A new Map of England & France. / The French Invasion; or John Bull, bombarding the Bum-Boats.
1851 (undated) 14 x 10 in (35.56 x 25.4 cm)
1 : 2800000
A wonderful example of the 1851 George Bohn restrike of James Gillray's 1793 satirical caricature map of England, Wales, and France. An expression of the political tensions of the era, this map takes the form of George III of England, facing to the right and boldly railing his right foot (Kent), to stamp on France, itself taking the form of a face. The King is wearing a fool's cap composed of 'Northumberland.' Wales represents the king's flying coattails. The map illustrates, in the words of a Tate London Cataloger, George III crapping
vigourously on the coast of France, dispersing a number of tiny gunboats (…) The image is gross, but the King’s evacuations are heroic, patriotic and contemptuous, expressing the feelings of the brutish but uncensored John Bull, whom he here embodies.
. The map of course illustrates the pervading fear in England of a Napoleonic invasion. Among George III expulsions are the words 'British Declaration', referring to George's promise to return Toulon (held by Royalists aided by British and Spanish forces) to French on the restoration of the Bourbon monarchy.
Like many of Gillray's more profane caricatures, this one was suppressed shortly after it was issued and is thus almost never seen in its original 1793 issue. The present example is George Bohn's 1851 restrike of Gillray's plates, compiled under the title Historical and Descriptive Account of the Caricatures of James Gillray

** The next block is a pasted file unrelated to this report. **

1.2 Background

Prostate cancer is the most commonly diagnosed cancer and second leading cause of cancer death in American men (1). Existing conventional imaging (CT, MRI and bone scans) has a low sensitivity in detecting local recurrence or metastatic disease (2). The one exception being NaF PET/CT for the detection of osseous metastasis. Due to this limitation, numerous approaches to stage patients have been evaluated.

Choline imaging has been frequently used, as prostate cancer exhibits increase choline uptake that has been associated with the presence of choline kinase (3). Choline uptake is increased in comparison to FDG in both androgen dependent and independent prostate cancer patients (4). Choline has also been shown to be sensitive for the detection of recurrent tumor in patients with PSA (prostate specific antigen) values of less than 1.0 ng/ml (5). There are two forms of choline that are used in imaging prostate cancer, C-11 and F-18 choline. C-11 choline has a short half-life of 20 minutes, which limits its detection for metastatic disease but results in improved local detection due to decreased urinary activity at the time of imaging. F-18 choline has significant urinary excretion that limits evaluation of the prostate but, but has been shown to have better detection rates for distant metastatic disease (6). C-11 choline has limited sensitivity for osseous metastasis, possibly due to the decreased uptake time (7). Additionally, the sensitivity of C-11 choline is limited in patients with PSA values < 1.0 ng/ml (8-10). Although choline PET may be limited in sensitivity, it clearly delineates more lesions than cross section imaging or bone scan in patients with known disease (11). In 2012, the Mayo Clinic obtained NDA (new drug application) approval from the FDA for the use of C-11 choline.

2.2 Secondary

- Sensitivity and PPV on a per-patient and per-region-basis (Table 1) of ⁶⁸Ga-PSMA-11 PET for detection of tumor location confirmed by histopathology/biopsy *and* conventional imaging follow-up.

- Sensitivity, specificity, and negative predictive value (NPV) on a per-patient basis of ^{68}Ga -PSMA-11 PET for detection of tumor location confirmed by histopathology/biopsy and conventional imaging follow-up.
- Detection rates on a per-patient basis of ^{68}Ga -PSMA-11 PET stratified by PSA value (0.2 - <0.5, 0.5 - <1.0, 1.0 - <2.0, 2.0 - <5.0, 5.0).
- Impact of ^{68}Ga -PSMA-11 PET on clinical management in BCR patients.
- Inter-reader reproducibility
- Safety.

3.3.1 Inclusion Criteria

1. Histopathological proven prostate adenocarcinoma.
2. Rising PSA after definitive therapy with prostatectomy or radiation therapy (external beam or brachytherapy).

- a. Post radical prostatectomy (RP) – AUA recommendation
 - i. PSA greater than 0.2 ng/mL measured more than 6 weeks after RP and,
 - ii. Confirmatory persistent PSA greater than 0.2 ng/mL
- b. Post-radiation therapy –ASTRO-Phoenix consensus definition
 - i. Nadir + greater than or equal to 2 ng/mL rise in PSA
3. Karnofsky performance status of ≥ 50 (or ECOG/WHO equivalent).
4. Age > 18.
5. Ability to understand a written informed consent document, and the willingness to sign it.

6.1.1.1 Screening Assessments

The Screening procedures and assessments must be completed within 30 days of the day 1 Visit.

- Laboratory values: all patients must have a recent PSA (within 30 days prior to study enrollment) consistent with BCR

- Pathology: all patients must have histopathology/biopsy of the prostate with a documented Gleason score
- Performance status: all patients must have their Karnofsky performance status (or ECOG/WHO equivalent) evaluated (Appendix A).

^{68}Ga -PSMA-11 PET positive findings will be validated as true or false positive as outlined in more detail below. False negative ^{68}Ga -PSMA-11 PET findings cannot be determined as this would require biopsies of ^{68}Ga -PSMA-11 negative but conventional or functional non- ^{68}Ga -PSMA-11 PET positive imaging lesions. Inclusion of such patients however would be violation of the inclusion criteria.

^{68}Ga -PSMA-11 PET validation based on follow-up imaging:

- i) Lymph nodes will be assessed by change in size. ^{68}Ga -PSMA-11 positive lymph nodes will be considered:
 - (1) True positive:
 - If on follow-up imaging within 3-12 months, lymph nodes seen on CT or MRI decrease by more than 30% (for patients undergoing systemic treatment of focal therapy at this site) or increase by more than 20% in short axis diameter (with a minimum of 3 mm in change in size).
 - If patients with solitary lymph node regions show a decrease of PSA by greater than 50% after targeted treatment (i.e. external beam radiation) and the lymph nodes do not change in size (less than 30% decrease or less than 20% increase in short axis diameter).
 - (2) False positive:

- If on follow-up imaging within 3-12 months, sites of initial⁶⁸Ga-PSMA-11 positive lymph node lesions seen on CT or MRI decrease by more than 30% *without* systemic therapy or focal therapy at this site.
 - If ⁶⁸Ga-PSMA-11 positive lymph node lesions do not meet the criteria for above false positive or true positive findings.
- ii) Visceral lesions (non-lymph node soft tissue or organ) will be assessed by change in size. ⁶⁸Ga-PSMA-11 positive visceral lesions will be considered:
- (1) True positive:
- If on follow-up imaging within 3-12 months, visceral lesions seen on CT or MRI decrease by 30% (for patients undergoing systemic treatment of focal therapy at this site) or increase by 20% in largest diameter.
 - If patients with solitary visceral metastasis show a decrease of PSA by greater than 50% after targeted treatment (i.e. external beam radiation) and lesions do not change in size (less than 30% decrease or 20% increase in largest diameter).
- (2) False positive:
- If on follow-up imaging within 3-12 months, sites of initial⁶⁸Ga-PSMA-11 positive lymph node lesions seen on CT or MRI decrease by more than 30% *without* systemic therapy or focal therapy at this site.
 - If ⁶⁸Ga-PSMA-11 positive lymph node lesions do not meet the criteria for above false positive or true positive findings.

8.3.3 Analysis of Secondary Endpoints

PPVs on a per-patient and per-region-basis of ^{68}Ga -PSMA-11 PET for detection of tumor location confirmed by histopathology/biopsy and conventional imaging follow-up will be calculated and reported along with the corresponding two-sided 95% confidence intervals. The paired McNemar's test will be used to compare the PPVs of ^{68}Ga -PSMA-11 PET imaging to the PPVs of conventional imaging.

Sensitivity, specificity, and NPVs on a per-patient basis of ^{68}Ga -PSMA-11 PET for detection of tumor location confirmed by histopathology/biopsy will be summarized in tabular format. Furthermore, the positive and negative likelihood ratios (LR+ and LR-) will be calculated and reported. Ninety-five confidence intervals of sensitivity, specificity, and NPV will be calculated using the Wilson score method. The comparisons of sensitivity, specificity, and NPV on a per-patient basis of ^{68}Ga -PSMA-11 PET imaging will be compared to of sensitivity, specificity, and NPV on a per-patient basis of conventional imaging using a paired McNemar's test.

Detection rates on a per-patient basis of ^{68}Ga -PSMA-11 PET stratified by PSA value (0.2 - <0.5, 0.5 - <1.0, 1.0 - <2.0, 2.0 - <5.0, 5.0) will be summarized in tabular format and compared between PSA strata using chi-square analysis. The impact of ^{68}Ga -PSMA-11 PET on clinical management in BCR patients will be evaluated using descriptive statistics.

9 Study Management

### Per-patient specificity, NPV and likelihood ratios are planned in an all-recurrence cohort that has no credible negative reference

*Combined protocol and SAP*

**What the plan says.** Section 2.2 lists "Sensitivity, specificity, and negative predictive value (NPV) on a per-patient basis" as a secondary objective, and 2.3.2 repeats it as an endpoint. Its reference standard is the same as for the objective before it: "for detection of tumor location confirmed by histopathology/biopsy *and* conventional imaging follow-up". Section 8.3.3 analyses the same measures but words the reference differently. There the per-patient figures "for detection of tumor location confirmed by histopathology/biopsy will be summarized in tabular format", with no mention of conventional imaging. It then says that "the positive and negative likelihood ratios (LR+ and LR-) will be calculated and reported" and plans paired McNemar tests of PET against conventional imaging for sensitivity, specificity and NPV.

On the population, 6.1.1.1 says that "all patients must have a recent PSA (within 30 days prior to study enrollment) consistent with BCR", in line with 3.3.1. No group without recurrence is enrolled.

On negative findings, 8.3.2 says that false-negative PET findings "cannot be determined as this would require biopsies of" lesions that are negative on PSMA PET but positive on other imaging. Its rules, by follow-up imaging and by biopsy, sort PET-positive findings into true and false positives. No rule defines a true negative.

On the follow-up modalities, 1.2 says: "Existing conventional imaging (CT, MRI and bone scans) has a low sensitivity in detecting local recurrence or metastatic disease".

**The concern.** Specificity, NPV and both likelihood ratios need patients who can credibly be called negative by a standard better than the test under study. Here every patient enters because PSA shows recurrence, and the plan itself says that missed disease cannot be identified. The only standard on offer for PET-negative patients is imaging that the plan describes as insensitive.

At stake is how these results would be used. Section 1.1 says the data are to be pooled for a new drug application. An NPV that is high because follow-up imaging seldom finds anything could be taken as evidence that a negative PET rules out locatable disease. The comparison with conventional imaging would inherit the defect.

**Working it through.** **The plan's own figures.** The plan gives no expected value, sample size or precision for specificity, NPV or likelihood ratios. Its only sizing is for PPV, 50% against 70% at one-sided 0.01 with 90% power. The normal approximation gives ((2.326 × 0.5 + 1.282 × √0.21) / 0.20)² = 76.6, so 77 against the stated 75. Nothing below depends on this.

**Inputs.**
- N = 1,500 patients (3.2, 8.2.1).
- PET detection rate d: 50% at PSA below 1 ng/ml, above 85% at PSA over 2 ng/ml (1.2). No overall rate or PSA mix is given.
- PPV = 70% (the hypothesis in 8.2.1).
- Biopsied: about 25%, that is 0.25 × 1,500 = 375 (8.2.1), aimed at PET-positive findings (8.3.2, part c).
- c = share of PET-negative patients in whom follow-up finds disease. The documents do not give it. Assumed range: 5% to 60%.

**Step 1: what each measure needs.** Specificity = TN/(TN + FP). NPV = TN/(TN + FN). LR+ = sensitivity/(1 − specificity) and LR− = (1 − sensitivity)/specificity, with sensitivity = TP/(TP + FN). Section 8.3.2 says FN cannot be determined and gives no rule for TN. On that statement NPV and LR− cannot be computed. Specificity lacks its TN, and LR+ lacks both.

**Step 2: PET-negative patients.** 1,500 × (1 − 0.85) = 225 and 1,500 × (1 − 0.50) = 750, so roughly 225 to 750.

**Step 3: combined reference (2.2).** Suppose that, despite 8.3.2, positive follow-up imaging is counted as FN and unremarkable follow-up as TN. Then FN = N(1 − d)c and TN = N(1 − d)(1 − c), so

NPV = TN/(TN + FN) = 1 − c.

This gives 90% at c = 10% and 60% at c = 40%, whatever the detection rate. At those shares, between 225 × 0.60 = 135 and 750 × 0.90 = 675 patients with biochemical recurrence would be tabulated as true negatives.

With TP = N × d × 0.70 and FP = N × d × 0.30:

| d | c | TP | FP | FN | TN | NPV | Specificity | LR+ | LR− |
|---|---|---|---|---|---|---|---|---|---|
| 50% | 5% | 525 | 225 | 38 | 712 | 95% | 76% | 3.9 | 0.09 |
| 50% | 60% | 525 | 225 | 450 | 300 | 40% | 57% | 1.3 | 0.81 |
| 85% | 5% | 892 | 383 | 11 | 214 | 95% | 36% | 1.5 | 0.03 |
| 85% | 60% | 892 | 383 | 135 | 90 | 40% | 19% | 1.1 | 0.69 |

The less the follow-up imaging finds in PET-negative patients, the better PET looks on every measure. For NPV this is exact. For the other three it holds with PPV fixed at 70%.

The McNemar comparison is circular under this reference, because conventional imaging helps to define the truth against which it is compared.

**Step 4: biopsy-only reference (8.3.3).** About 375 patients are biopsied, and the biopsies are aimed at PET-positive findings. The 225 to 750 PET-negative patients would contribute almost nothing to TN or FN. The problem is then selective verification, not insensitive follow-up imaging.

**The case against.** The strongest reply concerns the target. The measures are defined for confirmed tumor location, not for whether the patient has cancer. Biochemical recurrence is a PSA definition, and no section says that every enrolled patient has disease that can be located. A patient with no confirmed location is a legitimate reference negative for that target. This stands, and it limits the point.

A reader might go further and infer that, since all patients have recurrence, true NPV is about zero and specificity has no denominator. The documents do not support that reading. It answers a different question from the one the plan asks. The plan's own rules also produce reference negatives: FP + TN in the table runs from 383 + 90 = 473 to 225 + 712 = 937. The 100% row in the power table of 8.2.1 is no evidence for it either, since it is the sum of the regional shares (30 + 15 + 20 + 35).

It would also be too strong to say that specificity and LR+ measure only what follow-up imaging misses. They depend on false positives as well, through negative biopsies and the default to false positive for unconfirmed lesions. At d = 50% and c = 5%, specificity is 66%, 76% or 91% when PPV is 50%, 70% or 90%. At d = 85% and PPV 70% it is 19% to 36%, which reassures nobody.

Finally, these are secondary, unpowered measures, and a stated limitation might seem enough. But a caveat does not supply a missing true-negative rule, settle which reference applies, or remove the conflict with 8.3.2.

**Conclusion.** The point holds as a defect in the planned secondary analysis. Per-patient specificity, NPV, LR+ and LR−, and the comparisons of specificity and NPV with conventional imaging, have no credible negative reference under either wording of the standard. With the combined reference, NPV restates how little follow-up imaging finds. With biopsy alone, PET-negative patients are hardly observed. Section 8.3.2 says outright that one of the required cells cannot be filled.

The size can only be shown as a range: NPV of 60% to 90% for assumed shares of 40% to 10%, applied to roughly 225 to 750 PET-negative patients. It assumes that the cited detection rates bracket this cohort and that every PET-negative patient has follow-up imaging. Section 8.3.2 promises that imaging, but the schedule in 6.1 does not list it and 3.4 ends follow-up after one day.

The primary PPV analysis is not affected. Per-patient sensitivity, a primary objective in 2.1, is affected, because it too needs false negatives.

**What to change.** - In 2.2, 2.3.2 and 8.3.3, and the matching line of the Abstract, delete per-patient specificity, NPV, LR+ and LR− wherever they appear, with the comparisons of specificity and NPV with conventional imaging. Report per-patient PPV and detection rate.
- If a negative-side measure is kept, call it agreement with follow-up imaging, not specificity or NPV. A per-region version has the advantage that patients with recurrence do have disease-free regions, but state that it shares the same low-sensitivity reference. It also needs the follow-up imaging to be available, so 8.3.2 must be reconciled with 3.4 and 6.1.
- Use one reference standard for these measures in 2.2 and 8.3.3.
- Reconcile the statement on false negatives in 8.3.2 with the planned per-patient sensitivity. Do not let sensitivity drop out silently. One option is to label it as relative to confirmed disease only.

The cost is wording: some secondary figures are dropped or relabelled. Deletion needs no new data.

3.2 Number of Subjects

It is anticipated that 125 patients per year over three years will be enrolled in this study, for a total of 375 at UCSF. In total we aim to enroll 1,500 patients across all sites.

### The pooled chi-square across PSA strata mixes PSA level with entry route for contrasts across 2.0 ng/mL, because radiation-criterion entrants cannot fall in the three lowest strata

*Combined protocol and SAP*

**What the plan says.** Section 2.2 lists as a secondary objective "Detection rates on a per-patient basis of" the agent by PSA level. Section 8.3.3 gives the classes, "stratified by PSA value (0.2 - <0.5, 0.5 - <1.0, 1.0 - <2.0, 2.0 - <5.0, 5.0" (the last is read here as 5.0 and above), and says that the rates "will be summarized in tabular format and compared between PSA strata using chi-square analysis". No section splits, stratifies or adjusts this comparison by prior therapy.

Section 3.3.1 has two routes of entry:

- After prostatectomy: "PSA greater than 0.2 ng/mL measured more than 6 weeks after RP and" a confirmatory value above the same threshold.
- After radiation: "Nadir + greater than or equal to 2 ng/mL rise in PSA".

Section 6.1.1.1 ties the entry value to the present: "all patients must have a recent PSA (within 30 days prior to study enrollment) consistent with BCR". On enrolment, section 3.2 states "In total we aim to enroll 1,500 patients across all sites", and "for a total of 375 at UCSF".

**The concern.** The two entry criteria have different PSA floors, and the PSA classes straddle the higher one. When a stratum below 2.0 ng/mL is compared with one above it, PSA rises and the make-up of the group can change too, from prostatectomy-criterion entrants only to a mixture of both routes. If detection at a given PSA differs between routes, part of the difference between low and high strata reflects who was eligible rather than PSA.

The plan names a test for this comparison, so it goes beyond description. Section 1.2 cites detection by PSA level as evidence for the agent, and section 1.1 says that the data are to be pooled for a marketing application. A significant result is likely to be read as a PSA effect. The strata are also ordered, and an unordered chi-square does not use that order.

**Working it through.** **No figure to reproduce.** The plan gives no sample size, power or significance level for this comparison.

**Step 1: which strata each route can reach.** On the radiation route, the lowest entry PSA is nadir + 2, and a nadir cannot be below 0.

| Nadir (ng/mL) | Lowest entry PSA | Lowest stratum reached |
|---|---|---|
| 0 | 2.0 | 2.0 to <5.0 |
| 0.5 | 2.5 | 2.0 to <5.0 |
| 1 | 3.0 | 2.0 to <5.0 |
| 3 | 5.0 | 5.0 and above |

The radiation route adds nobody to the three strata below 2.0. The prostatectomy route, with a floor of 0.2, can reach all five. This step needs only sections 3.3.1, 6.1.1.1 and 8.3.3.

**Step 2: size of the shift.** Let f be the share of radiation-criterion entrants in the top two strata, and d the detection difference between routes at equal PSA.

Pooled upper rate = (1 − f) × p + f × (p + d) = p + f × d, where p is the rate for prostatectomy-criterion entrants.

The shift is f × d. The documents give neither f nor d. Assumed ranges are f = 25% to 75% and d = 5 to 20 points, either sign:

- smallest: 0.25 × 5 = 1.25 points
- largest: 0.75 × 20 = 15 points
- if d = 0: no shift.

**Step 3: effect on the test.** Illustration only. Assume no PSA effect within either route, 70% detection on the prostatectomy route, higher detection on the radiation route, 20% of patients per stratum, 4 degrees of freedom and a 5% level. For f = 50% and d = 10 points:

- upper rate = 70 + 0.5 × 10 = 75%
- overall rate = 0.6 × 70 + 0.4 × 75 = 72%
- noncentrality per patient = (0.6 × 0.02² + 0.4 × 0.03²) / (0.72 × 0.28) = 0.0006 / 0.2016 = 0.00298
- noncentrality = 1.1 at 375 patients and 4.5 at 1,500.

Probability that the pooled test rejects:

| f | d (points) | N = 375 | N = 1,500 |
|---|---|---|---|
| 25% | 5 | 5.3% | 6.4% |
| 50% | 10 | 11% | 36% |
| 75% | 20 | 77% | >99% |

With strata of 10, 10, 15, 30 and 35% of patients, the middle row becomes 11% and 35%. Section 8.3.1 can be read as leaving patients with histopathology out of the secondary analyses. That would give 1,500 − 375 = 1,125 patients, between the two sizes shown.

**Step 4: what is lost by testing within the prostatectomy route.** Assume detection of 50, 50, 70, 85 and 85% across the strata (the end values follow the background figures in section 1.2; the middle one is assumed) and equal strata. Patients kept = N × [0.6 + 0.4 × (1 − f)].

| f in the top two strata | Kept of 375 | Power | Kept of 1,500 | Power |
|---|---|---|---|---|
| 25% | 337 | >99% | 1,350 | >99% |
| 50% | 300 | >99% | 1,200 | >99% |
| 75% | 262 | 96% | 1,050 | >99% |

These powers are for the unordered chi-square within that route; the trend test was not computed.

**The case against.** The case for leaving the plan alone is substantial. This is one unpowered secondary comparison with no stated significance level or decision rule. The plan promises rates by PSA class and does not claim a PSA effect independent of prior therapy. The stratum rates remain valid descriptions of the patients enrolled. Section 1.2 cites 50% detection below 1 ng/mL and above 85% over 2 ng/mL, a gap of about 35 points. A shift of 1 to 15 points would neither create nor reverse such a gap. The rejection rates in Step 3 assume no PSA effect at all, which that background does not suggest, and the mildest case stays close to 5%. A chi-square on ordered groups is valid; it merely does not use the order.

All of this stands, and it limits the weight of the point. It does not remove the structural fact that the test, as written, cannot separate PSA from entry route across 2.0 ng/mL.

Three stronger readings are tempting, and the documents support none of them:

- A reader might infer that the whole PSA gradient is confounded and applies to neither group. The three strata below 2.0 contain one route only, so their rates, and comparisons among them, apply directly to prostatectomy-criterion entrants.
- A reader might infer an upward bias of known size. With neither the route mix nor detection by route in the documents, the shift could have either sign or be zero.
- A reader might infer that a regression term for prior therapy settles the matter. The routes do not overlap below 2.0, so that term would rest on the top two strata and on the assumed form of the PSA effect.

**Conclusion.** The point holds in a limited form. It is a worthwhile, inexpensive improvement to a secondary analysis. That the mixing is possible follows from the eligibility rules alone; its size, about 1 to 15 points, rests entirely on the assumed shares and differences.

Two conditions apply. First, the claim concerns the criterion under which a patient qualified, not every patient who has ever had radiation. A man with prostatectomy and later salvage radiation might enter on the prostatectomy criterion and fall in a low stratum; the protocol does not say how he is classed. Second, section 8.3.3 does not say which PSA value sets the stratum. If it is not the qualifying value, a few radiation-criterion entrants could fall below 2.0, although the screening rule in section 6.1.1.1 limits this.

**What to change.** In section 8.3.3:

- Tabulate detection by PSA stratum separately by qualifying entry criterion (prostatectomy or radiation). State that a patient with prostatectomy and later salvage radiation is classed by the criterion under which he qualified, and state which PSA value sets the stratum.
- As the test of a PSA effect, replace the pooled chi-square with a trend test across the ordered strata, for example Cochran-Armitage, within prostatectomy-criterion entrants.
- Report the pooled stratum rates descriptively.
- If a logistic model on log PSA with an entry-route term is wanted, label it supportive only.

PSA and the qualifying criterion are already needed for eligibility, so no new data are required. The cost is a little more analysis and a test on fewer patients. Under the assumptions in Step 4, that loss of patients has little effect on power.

James Gillray (August 13, 1757- June 1, 1815), commonly consider the 'Father of the Political Cartoon' was a British printmaker, engraver, caricaturist, and satirical cartographer active in the late 18th and early 19th centuries. Gillray was born in Chelsea, London and trained as a letter-engraver, an occupation at which he had considerable skill but little interest. Instead he took to spending his time with itinerant theater troops – a pastime that no doubt influenced his later work. After returning to London he was admitted to the Royal Academy. From this point on Gillray was supported primarily through his etchings, most of which were published by Miss Hannah Humphrey. Although Gillray and Humphrey lived together for many years, they curiously never married. The main corpus of his influential work was published between 1792 and 1810. His popular caricatures, of which there are between 1000 and 1700, typically took the form of political satire. In late middle age Gillray's eyesight began to deteriorate due to alcoholism. It is also said that, while working on his last plate, Interior of a Barber's Shop in Assize Time he descended into insanity, although the nature of his supposed 'madness' is unclear. Nonetheless, after this piece, dated 1811, he produced no further work. He died in 1815 shortly before the Battle of Waterloo. Much of Gillray's work was profane in nature and suppressed, until reissued in 1851 by George Bohn.
Bohn, G., Historical and Descriptive Account of the Caricatures of James Gillray, (London) 1851.
Very good. Wide clean margins. Platemark. Blank on verso.
Dorothy, George M., Catalogue of Political and Personal Satires in the British Museum, no, 8346.